A Bit of Blue

A case posted to the IDS forum by Baker Ron

age 31 years, sex: m, location: trunk

Clinical history: 3 recent cases, in each the dermoscopy image is first, then the clinical image. 1st is a 31 year old male who is not sure how long he has had the lesion but has noticed it get darker in recent months. 2nd is a 65 year old male who was not really very aware of the lesion on the back of his arm but thinks it may have been there a few months. The 3rd is a 37 year old female who noticed the lesion appear and grow to the current size about a year ago, then it appears to have remained stable since then.

Diagnosis: Histology is now available on 2 of these. I expected a combined nevus on the 1st, was quite unsure about the 2nd, and have been more confident about the 3rd.

Question: What do you think these are?

cotm.2014.2.b cotm.2014.2.a cotm.2014.2.c

Comments:

Landi Christian:

1. combined nevus for me too

2. baso-squamous carcinoma> melanoma

3. melanoma metastasis > blue nevus

Thanks for the post, Ron.

Burns John:

1. combined

2. NMSC vs melnaoma

3. blue nevus

Thx for the cases

Pyne John:

1 Agree, combined.

2 History uncertain. Could be anything from a bit of spindle cell mischief to an insect bite.

3 Deep located? blue naevus. Out of focus so could be short on cellular mass/pigment or deep location, or both.

Not long to go to “Ho Ho Ho” time. The reindeer are restless and Santa is keen to deliver!

All the best to the big IDS family for christmas and a happy new 2014.

Bartalini Paolo:

Hi to all.

1 – combined nevus

2 – MM vs NMSC ( 2:1 )

3 – Blue nevus vs MELTUMP

Baker Ron:

1) Reported as a compound nevus. “Groups of epithelioid melanocytes are present among the naevus cells, together with abundant melanophages. There is no malignancy.” I expected a combined nevus, excised of course to exclude the usual.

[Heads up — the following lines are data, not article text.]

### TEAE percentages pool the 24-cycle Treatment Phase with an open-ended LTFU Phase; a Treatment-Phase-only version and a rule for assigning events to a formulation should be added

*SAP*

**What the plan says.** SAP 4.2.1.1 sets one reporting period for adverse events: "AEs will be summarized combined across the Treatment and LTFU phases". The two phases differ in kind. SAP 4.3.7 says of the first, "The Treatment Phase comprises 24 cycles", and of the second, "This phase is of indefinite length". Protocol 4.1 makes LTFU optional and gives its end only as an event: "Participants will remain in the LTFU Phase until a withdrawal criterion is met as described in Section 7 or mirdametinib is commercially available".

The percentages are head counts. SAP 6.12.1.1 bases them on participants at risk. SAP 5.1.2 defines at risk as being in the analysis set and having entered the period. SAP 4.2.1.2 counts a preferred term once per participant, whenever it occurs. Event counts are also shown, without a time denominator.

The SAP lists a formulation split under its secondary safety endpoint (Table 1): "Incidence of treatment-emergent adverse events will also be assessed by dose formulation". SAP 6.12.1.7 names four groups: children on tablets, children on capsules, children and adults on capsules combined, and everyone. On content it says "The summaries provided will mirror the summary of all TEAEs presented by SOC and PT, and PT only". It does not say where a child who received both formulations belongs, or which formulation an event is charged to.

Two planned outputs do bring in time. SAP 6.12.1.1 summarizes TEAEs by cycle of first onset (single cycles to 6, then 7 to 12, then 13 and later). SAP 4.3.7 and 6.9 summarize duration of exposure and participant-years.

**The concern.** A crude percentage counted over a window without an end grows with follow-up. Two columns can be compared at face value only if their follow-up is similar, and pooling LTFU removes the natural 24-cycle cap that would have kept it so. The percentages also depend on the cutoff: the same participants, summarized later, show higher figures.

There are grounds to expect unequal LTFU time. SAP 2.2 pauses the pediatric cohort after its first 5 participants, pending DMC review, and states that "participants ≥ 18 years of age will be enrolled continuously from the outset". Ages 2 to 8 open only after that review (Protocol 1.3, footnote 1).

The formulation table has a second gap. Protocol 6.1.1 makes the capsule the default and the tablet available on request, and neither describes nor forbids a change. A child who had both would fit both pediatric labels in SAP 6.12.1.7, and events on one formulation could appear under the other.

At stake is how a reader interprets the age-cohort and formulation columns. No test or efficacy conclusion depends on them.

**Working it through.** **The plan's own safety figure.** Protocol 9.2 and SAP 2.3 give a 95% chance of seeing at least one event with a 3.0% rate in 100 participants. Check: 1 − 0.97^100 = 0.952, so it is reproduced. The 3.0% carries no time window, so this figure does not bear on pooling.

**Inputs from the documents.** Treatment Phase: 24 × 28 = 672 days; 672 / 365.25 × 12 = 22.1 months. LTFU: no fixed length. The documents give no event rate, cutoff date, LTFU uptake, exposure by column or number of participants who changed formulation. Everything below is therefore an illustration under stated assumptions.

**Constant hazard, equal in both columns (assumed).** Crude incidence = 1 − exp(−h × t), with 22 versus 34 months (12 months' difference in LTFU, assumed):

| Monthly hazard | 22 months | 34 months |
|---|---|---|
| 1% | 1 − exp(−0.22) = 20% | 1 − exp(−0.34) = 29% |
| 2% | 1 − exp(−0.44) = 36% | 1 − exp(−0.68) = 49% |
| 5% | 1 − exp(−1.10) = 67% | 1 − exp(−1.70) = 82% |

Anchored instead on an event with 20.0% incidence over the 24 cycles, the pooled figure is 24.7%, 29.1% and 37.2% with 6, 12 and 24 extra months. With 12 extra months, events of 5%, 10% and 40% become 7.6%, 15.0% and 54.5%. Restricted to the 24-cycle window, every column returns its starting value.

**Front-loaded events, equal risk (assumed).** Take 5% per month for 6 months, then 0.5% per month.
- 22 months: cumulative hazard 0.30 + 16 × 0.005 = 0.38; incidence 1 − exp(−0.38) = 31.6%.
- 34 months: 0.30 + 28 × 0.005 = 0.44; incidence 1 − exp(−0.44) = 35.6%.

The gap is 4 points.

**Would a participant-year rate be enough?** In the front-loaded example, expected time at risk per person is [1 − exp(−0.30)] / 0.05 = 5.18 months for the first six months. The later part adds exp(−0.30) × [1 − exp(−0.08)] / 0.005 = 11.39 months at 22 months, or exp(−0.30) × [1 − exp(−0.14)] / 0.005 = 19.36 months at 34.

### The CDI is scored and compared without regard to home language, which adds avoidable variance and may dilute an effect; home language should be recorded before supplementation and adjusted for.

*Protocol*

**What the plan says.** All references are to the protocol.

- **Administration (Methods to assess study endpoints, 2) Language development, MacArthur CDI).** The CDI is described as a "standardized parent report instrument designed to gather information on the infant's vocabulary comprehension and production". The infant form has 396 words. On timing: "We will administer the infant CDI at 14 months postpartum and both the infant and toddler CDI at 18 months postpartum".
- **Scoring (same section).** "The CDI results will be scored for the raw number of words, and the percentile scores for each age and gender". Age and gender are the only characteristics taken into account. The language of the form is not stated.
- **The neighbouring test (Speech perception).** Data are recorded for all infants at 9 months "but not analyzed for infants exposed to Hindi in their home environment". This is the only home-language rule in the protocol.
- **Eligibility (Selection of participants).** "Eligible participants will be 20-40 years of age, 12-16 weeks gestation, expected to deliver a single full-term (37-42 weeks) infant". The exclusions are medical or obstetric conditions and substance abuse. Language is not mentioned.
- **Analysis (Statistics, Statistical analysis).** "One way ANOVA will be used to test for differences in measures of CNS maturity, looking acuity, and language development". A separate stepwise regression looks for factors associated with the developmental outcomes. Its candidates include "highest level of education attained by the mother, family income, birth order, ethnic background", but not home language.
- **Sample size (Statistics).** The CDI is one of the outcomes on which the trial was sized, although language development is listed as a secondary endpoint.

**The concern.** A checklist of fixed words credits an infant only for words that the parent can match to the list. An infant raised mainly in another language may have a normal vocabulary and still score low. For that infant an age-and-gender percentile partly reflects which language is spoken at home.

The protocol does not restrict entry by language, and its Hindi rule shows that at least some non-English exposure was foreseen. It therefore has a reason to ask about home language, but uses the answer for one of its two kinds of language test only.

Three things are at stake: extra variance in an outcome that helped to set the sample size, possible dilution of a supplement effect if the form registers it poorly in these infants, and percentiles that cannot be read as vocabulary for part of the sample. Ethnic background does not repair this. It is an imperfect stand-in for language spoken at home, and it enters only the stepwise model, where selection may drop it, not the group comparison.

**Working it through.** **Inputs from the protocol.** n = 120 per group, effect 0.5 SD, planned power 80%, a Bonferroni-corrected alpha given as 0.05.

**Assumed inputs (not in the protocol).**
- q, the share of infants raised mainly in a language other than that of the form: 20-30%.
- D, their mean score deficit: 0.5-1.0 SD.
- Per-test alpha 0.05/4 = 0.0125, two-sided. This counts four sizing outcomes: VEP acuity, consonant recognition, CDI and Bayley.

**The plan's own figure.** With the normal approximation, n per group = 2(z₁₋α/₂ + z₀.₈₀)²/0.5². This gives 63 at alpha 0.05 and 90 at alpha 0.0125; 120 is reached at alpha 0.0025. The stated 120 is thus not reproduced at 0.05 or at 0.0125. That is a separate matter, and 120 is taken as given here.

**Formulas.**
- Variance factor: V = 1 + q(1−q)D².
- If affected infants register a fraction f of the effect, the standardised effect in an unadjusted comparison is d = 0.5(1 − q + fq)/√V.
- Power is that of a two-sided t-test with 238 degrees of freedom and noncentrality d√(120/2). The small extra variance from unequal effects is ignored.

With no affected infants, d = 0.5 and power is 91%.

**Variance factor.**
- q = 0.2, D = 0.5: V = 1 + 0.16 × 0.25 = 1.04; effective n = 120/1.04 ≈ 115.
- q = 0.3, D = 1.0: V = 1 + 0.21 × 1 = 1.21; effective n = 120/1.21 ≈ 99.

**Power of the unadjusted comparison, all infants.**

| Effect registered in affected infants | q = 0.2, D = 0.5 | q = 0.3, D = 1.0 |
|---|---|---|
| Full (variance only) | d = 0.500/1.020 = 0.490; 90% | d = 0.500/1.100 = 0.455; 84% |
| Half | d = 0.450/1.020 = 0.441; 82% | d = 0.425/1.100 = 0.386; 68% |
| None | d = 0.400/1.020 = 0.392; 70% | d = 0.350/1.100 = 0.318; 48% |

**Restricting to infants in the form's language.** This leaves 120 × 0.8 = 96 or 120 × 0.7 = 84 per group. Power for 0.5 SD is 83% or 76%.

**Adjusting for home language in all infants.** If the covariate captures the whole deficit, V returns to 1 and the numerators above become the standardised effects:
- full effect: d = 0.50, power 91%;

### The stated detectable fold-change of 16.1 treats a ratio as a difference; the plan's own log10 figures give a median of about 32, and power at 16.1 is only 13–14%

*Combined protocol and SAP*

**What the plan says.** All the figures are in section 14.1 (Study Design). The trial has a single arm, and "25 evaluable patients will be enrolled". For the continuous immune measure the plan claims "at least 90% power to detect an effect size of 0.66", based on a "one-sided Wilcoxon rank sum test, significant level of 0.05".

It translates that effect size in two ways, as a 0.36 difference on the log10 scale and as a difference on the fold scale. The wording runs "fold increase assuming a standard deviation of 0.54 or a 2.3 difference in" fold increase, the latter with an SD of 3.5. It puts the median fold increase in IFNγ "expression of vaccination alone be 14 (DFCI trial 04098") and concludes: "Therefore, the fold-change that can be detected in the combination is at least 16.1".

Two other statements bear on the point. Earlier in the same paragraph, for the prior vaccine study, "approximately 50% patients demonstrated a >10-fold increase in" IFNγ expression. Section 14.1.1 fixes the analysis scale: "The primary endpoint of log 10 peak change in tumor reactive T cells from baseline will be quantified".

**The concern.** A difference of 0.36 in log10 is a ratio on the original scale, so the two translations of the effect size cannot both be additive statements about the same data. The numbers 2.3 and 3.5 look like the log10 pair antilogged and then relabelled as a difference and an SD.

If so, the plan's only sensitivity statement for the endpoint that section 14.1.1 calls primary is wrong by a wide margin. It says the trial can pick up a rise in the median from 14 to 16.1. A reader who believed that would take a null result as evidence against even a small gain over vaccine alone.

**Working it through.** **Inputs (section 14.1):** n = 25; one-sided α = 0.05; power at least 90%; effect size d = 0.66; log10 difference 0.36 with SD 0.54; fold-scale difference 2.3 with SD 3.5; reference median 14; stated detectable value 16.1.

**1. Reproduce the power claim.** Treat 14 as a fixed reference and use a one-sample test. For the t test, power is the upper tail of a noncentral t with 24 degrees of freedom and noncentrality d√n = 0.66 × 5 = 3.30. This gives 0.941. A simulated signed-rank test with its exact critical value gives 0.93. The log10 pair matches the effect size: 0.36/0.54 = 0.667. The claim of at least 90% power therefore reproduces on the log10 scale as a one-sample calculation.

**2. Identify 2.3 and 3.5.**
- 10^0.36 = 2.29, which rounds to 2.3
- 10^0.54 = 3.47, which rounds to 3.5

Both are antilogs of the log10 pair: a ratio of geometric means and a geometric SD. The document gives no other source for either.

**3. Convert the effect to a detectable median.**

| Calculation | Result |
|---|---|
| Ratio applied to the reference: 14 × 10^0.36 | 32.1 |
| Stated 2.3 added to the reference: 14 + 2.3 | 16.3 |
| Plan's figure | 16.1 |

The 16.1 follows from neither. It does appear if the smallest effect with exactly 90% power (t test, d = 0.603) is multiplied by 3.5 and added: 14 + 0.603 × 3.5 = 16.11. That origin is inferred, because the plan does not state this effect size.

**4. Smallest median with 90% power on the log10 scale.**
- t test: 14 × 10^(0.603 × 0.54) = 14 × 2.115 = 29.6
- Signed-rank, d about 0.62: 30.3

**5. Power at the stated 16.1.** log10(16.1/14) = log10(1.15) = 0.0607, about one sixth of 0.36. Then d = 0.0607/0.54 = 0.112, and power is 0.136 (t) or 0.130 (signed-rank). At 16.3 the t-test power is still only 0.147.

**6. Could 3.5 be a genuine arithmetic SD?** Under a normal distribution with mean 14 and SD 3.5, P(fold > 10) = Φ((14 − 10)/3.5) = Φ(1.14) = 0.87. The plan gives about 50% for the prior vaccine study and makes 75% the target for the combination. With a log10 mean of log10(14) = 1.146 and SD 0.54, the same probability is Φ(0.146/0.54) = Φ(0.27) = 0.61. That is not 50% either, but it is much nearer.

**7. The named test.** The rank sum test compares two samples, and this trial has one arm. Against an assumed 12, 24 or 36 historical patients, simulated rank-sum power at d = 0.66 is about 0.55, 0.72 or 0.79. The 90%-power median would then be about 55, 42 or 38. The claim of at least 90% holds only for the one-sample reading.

2) Sections show foreign material consistent with plant material surrounded by abundant polymorphs and macrophages. There is no evidence of malignancy. I think the dermoscopy is consistent with that and you were sniffing around in the right direction, JP. The patient must have got this in the garden but gave no history to suggest that.

3) This patient is my niece, and the lesion has not been excised. There are times when even blue can be observed safely. The other lesions had histology reports arrive within the past week, but this lesion’s photos are from July. She gave a history of the lesion growing reasonably quickly to this size a year or more ago, then stopping and being stable, and it being a common location and age for a blue nevus to appear, and having the right history and appearance, we agreed to leave it there. She has no reason to have a melanoma met and a met would continue to grow, which this has not done. Also excising a met would not save her. I can’t see it as a primary.

I can easily grab my scope and laptop and compare the appearance anytime, and it is perfectly stable.